How Facebook’s ‘On This Day’ App Tortures Parents Every Single Day

Photo: courtesy of the author

As a parent, Facebook, I have to tell you… the “On This Day” photo app…

It’s KILLING me.

Absolutely killing me.

I login to my Facebook page, expecting to see some vacation pictures, a few rants about the news, maybe a like or a comment for the funny status update I posted before bed the previous night. And then… BOOM, On This Day hits me with a picture of my daughter as a baby.

A picture I’d forgotten. A picture I barely recognize because the daughter currently sitting next to me at the breakfast table doesn’t look like that girl anymore.

The baby is gone from her face. She’s closer to high school than preschool now.

I love baby pictures, don’t get me wrong. Parents are addicted to baby photos.

I have gigabytes of space taken up on my phone because I simply don’t trust the cloud to provide me access to all the pictures of my kid whenever I need to see them.

But, Facebook, you like to sneak attack me, don’t you?

You hit me when I don’t expect it. There’s no way I could remember that we went to an apple orchard on this day eight years ago. Or that, five years ago, we were sitting in the cheap seats at a baseball game, getting sunburned and making jokes about the players’ pictures on the jumbotron.

I remember the big anniversaries — the birthdays, graduations, the holidays. But On This Day… it’s all about those sneaky minor-yet-major moments that get lost in time and then hit you like a ton of bricks when they magically appear on your phone every morning.

Wait, she lost her first tooth seven years ago TODAY? Why did I not remember that? How could I forget this picture that Facebook jolted back into my consciousness with no prelude or preparation?

Why does Facebook do this? I mean, overall, I like the way the On This Day app helps me remember those moments as a parent. It makes me nostalgic and weepy. My question is — why does Facebook so tightly control how I access these memories?

Because you can’t go into Facebook and easily say “Show me what I was posting in April 2009.” There’s no browseable timeline feature. You can’t really search within your own comments, updates, and photos in a particularly intuitive fashion.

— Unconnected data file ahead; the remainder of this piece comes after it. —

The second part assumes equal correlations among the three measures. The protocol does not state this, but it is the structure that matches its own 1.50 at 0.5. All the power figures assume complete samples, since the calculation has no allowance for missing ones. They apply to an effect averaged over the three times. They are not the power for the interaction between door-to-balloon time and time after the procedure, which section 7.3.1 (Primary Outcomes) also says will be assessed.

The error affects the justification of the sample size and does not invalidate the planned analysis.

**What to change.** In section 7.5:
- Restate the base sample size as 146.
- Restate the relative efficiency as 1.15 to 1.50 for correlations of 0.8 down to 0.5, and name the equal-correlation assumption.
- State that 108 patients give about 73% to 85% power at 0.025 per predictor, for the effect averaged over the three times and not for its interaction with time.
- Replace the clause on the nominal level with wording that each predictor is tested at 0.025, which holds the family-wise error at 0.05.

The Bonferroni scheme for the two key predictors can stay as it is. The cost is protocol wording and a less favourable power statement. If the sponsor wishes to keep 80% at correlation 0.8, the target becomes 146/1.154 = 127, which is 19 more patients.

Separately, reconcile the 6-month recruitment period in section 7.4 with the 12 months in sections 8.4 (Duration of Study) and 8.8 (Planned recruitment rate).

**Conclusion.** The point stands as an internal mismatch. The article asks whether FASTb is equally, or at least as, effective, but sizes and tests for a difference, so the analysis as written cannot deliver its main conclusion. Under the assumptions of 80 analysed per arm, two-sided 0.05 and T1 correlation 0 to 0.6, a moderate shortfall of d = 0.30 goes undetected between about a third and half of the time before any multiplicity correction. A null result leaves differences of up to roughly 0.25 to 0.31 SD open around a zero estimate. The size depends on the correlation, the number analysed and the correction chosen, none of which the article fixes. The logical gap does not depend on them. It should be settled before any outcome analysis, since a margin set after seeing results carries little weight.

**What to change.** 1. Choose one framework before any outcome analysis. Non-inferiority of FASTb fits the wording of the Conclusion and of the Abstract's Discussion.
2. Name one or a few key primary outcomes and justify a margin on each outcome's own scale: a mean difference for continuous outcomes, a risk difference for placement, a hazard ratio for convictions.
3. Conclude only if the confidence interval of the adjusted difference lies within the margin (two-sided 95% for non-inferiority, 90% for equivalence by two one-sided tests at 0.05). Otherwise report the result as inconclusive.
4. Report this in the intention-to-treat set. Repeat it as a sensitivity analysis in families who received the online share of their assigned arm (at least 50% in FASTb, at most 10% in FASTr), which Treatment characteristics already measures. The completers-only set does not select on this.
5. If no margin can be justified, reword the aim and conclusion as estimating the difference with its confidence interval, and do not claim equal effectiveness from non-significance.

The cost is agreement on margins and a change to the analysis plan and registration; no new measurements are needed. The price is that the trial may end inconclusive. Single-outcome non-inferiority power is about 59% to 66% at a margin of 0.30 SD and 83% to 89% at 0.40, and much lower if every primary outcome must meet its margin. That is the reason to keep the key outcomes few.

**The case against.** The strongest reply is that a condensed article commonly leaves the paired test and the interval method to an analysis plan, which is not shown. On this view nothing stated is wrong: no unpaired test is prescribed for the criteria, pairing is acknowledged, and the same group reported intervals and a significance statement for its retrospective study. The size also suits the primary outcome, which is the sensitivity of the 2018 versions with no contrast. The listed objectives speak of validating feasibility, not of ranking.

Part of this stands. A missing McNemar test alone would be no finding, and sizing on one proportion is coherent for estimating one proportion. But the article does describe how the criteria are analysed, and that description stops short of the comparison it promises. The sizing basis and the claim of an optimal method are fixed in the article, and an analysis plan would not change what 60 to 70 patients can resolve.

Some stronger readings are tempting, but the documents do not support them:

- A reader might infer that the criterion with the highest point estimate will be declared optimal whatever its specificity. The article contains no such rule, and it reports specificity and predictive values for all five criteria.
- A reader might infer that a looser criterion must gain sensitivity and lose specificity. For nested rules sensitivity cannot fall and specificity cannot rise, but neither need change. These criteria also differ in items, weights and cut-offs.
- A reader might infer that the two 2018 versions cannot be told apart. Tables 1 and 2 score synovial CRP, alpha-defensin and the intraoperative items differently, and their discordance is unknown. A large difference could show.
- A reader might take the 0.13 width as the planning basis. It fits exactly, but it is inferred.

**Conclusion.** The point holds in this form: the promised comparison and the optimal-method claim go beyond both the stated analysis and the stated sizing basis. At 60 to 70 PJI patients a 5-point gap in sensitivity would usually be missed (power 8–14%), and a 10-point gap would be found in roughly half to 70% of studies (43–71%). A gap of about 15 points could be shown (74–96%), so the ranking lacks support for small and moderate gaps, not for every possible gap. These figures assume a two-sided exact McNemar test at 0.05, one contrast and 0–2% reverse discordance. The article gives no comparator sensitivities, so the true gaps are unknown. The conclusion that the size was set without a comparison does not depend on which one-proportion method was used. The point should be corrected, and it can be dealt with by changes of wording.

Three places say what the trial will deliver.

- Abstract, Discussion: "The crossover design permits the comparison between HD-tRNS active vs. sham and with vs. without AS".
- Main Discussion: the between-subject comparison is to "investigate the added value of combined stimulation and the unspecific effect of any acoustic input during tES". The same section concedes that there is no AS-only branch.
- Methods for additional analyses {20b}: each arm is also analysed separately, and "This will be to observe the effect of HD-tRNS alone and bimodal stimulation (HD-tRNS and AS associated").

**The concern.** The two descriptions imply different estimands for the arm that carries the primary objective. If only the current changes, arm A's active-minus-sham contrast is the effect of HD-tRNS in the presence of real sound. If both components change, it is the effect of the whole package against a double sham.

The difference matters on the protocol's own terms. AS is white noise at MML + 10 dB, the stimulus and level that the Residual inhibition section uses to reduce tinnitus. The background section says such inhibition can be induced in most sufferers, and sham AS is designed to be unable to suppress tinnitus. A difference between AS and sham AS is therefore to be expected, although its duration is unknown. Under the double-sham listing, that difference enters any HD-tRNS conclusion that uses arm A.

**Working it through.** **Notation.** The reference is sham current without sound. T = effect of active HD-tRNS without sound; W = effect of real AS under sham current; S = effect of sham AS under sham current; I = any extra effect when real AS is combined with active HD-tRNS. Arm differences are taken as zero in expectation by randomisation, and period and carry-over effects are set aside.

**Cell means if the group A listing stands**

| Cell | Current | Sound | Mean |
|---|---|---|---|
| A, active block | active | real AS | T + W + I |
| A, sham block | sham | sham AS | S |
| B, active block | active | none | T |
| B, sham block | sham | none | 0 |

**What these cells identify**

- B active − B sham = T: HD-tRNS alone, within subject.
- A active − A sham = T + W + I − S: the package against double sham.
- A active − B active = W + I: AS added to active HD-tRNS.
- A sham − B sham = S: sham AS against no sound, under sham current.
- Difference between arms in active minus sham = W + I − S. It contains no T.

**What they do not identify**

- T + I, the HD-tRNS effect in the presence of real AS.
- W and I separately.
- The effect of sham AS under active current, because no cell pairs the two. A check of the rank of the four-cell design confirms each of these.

You can scroll down, down, down in your timeline, pressing “See More,” but it’s clunky and time-consuming and you tend to get lost as you go.

“Lost” is a good word for Facebook. I feed it with my life story every day — my thoughts, pictures, and ephemera. It’s recorded there, like a diary with a tricky combination lock that only allows me to open a few pages at a time. And I’m OK with that.

Until, that is, I wake up every morning and On This Day knocks me on my ass.

Here’s the school play you forgot about, Dad. Here’s the selfie you took at the ice cream store. Here’s the moment when your daughter wasn’t looking and you had, you just HAD to take a picture, because that look on her face was so sublime that you needed to capture it, share it with the world, and get 51 likes and 10 comments on it.

I don’t know if I love or hate On This Day at this point.

I don’t want those memories to disappear, but Facebook can be a cruel historian. It doesn’t know when I’m feeling like a failure as a parent. Or when I’m dying on the inside because my kid just watched her fourth R-rated movie and she used to make us turn off any movie with a bad guy in it when she was a toddler (which was EVERY movie, by the way) because she simply could not take it.

Or when I’m just so aware of how much I love my kid that my heart hurts. It hurts so goddamn bad.

But, every morning, without any consideration of how I’m feeling, Facebook throws those images into my face and punches me in the dad ovaries every time.

I wake up and I see that orange header that says “7 Years Ago. See Your Memories” and I click EVERY TIME because, even though it hurts, I will take what I can get.

Because that’s what it’s like being a parent. You have this deep well of emotions that are so vivid and sharp that they slice both ways and you allow yourself to be cut, you invite that pain into your life, because the alternative is never feeling those emotions again and who’s dumb enough to do that?

So, thanks for being a dick, Facebook. On This Day tortures me daily, but I don’t know that I ever want it to stop.